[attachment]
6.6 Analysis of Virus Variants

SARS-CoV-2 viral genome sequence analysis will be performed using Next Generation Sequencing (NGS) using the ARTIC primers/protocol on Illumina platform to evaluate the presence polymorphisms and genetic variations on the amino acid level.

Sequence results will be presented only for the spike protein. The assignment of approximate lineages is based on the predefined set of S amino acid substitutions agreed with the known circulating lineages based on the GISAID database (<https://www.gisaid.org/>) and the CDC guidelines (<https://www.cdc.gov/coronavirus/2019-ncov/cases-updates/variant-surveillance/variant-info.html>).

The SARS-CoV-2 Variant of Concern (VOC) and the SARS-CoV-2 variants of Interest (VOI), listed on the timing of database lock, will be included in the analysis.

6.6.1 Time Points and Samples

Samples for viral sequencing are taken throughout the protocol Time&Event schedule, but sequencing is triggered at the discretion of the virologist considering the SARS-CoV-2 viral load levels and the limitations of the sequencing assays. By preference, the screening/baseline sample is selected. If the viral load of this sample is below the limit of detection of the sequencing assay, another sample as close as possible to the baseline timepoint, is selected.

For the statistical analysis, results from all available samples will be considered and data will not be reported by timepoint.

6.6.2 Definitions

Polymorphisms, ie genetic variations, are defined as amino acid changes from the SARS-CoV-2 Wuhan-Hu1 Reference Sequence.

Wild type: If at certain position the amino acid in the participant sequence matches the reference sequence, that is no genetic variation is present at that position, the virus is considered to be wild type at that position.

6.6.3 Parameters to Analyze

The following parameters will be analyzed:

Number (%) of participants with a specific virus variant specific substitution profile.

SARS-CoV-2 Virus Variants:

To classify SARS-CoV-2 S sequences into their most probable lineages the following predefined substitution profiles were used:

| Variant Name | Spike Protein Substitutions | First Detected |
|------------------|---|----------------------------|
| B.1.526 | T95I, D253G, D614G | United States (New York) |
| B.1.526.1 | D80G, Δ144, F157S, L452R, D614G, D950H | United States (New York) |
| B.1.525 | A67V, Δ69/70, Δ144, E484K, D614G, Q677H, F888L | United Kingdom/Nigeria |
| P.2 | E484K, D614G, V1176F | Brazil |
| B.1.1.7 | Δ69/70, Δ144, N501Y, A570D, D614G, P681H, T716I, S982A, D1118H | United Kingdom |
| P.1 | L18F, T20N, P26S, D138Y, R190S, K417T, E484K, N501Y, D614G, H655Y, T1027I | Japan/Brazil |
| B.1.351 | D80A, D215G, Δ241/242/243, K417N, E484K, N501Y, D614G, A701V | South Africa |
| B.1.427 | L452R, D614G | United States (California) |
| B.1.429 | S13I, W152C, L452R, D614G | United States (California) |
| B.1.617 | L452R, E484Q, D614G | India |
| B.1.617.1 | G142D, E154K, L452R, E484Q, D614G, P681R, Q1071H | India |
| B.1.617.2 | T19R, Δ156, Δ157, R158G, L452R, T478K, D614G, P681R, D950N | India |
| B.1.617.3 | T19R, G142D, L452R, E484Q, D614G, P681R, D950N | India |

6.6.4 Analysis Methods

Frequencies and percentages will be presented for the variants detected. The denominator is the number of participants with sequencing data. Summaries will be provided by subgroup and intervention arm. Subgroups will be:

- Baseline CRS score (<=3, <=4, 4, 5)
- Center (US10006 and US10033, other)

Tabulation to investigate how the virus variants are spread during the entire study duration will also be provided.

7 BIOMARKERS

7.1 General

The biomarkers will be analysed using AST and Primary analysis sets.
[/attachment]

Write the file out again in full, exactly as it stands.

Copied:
6.6 Analysis of Virus Variants

SARS-CoV-2 viral genome sequence analysis will be performed using Next Generation Sequencing (NGS) using the ARTIC primers/protocol on Illumina platform to evaluate the presence polymorphisms and genetic variations on the amino acid level.

Sequence results will be presented only for the spike protein. The assignment of approximate lineages is based on the predefined set of S amino acid substitutions agreed with the known circulating lineages based on the GISAID database (<https://www.gisaid.org/>) and the CDC guidelines (<https://www.cdc.gov/coronavirus/2019-ncov/cases-updates/variant-surveillance/variant-info.html>).

The SARS-CoV-2 Variant of Concern (VOC) and the SARS-CoV-2 variants of Interest (VOI), listed on the timing of database lock, will be included in the analysis.

6.6.1 Time Points and Samples

Samples for viral sequencing are taken throughout the protocol Time&Event schedule, but sequencing is triggered at the discretion of the virologist considering the SARS-CoV-2 viral load levels and the limitations of the sequencing assays. By preference, the screening/baseline sample is selected. If the viral load of this sample is below the limit of detection of the sequencing assay, another sample as close as possible to the baseline timepoint, is selected.

For the statistical analysis, results from all available samples will be considered and data will not be reported by timepoint.

6.6.2 Definitions

Polymorphisms, ie genetic variations, are defined as amino acid changes from the SARS-CoV-2 Wuhan-Hu1 Reference Sequence.

Wild type: If at certain position the amino acid in the participant sequence matches the reference sequence, that is no genetic variation is present at that position, the virus is considered to be wild type at that position.

6.6.3 Parameters to Analyze

The following parameters will be analyzed:

Number (%) of participants with a specific virus variant specific substitution profile.

SARS-CoV-2 Virus Variants:

To classify SARS-CoV-2 S sequences into their most probable lineages the following predefined substitution profiles were used:

| Variant Name | Spike Protein Substitutions | First Detected |
|------------------|---|----------------------------|
| B.1.526 | T95I, D253G, D614G | United States (New York) |
| B.1.526.1 | D80G, Δ144, F157S, L452R, D614G, D950H | United States (New York) |
| B.1.525 | A67V, Δ69/70, Δ144, E484K, D614G, Q677H, F888L | United Kingdom/Nigeria |
| P.2 | E484K, D614G, V1176F | Brazil |
| B.1.1.7 | Δ69/70, Δ144, N501Y, A570D, D614G, P681H, T716I, S982A, D1118H | United Kingdom |
| P.1 | L18F, T20N, P26S, D138Y, R190S, K417T, E484K, N501Y, D614G, H655Y, T1027I | Japan/Brazil |
| B.1.351 | D80A, D215G, Δ241/242/243, K417N, E484K, N501Y, D614G, A701V | South Africa |
| B.1.427 | L452R, D614G | United States (California) |
| B.1.429 | S13I, W152C, L452R, D614G | United States (California) |
| B.1.617 | L452R, E484Q, D614G | India |
| B.1.617.1 | G142D, E154K, L452R, E484Q, D614G, P681R, Q1071H | India |
| B.1.617.2 | T19R, Δ156, Δ157, R158G, L452R, T478K, D614G, P681R, D950N | India |
| B.1.617.3 | T19R, G142D, L452R, E484Q, D614G, P681R, D950N | India |

6.6.4 Analysis Methods

Frequencies and percentages will be presented for the variants detected. The denominator is the number of participants with sequencing data. Summaries will be provided by subgroup and intervention arm. Subgroups will be:

- Baseline CRS score (<=3, <=4, 4, 5)
- Center (US10006 and US10033, other)

Tabulation to investigate how the virus variants are spread during the entire study duration will also be provided.

7 BIOMARKERS

7.1 General

The biomarkers will be analysed using AST and Primary analysis sets.